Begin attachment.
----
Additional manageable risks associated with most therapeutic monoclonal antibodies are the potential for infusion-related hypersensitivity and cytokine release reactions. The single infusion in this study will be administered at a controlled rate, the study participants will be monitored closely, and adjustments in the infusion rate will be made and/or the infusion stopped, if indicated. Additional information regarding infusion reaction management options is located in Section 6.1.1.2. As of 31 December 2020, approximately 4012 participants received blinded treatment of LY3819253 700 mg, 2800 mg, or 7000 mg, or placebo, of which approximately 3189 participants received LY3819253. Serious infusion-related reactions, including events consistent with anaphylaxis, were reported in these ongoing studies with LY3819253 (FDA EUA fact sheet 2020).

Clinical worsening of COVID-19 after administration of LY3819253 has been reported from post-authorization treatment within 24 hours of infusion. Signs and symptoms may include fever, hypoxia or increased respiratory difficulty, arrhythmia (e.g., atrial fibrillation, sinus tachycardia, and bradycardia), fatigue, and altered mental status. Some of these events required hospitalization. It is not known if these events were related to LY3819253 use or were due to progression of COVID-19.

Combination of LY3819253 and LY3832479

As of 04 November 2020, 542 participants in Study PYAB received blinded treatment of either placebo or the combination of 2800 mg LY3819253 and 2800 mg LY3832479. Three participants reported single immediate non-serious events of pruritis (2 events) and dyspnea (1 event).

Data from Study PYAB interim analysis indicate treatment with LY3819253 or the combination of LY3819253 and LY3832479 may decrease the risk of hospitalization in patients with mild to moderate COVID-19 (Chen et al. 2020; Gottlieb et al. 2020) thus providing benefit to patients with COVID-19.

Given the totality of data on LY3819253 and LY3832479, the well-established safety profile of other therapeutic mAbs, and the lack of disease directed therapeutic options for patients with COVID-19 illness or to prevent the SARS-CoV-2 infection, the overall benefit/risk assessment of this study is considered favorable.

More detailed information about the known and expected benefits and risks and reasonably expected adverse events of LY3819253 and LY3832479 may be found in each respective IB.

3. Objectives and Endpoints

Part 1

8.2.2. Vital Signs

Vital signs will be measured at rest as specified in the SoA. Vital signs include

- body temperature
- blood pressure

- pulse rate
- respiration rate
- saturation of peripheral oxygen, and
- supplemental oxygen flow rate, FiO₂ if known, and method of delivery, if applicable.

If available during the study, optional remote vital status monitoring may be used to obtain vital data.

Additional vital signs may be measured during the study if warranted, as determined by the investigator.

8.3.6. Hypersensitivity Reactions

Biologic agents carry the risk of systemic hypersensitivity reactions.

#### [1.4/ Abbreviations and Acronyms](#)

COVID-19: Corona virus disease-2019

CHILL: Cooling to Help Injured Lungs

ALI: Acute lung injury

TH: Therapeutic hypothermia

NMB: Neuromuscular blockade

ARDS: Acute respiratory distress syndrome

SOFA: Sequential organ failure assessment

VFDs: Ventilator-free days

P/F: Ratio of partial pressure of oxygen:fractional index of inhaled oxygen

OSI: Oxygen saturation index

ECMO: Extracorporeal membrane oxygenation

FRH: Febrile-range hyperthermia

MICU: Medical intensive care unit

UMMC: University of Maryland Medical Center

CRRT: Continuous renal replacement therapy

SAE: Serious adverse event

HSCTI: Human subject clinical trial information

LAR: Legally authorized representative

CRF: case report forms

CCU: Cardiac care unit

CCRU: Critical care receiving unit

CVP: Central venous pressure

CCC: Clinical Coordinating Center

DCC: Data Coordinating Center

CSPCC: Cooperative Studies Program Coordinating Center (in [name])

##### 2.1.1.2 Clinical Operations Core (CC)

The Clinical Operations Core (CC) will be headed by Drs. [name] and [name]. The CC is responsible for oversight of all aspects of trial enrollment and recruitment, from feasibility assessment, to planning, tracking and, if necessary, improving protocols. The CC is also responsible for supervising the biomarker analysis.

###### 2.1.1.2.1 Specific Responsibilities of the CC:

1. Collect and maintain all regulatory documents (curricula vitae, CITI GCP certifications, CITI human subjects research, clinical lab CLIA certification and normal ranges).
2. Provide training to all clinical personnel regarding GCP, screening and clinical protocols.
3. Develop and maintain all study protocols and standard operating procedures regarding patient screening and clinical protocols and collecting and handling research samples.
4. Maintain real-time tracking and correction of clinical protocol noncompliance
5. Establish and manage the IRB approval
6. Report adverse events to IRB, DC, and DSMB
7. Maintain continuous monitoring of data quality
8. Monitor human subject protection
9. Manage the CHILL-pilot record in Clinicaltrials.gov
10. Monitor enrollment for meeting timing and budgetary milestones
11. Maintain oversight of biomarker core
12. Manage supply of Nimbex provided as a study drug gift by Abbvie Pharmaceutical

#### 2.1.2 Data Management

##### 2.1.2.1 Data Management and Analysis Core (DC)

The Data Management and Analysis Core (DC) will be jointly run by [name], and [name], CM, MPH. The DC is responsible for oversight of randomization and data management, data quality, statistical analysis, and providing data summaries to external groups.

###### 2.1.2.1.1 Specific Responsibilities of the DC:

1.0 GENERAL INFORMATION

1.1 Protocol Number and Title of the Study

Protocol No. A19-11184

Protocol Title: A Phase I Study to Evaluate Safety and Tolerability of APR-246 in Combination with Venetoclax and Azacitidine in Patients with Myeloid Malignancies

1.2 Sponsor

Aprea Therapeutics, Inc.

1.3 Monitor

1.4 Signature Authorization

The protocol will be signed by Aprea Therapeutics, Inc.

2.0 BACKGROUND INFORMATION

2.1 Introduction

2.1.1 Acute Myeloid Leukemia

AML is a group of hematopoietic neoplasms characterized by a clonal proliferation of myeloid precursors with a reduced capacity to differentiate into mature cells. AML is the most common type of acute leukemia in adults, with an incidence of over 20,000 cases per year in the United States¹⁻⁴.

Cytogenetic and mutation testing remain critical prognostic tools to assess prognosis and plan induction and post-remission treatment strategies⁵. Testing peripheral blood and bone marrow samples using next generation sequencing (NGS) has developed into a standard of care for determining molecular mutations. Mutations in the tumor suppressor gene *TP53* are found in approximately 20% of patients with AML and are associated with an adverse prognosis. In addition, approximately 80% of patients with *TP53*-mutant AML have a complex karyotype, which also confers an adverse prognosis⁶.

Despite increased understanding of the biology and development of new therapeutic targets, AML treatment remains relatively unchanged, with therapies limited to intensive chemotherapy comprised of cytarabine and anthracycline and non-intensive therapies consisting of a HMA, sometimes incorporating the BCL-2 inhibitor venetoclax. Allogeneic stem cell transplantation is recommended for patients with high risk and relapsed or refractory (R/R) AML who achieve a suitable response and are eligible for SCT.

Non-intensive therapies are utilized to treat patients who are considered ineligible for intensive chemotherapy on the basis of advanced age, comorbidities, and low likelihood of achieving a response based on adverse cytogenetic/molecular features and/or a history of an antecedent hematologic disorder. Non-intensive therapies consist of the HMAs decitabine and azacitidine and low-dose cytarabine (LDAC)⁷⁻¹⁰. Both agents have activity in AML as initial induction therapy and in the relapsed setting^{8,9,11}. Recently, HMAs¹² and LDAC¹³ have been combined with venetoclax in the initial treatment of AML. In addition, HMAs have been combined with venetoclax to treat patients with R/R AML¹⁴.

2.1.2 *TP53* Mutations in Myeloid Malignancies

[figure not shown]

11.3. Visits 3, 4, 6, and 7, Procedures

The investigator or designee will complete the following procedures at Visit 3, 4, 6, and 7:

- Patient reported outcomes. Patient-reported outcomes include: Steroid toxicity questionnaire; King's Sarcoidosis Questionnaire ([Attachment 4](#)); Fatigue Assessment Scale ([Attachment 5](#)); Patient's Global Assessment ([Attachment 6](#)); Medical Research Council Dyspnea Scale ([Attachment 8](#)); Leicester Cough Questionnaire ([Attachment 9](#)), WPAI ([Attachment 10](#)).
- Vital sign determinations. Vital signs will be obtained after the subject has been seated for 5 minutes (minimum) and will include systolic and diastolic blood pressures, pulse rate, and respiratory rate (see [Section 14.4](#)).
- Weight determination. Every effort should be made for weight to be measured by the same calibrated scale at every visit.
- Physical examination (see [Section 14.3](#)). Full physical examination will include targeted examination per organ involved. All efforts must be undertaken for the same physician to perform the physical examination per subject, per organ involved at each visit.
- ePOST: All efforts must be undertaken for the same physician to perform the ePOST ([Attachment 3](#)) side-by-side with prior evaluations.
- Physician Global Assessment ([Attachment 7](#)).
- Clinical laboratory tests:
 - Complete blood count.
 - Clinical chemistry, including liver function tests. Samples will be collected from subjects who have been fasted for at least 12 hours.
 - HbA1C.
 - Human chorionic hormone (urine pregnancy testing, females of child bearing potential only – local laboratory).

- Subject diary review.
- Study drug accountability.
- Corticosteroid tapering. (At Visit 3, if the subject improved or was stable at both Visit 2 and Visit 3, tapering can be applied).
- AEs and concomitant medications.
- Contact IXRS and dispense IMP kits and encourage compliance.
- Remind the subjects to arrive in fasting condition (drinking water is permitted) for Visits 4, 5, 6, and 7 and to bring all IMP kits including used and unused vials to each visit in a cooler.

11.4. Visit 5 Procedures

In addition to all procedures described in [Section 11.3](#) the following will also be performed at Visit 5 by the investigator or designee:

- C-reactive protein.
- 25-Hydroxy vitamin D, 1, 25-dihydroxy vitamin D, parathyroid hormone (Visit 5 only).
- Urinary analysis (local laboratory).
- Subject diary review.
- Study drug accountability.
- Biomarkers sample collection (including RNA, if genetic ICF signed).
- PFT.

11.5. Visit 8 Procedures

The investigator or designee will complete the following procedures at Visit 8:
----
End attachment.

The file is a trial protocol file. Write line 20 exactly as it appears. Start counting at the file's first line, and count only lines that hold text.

8.3.6. Hypersensitivity Reactions